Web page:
Early in his theological and priestly formation Joseph Ratzinger (now Benedict XVI) faced and processed the issue of truth. He states it so clearly and succinctly here:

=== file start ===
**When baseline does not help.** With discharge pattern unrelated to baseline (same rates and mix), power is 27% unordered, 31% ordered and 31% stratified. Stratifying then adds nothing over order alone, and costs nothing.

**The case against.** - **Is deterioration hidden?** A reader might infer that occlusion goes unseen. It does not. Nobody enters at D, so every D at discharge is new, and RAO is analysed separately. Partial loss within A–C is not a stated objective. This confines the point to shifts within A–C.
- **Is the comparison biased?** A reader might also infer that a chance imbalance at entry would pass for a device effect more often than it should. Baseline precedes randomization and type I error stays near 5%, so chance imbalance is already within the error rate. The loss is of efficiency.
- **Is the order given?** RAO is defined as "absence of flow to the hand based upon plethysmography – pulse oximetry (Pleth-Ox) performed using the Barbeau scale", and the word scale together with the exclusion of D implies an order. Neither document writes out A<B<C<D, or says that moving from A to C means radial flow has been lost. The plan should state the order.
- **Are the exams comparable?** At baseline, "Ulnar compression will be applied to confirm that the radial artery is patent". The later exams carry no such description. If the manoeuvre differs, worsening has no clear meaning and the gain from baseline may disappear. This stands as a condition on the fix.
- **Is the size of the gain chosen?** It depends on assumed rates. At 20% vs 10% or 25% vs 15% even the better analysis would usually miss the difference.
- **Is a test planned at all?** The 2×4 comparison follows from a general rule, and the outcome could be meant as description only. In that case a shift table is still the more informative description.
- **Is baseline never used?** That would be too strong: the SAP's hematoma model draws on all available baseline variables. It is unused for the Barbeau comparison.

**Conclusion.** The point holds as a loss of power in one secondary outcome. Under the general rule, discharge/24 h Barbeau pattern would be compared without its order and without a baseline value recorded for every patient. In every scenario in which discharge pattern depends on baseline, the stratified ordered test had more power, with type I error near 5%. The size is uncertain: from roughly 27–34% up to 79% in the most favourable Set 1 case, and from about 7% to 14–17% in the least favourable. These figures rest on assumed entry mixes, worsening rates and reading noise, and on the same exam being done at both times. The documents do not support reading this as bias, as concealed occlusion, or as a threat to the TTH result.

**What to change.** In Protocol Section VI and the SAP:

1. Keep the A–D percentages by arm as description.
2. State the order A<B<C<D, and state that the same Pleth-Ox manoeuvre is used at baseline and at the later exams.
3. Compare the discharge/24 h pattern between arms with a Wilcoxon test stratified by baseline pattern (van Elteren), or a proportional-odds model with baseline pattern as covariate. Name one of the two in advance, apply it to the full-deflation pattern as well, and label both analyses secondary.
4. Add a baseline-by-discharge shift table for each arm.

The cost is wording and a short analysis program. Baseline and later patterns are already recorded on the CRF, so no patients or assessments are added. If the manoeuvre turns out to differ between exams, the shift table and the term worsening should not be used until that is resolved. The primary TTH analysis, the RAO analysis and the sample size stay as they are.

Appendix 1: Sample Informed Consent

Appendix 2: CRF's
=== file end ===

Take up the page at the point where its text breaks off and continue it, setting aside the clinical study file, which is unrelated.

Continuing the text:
In the course of my intellectual life, I have experienced very acutely the problem of whether it is not actually presumptuous to say that we can know the truth– in view of all our limitations. I also wondered to what extent it might not be better to suppress this category. In pursuing this question, however, I was able to observe and also to grasp that the renunciation of truth solves nothing, but leads, on the contrary, to the tyranny of arbitrariness. All that can then remain is actually merely what we have decided and can exchange for something else. Man is degraded if he cannot know truth, if everything, in the final analysis, is just the product of an individual or collective decision.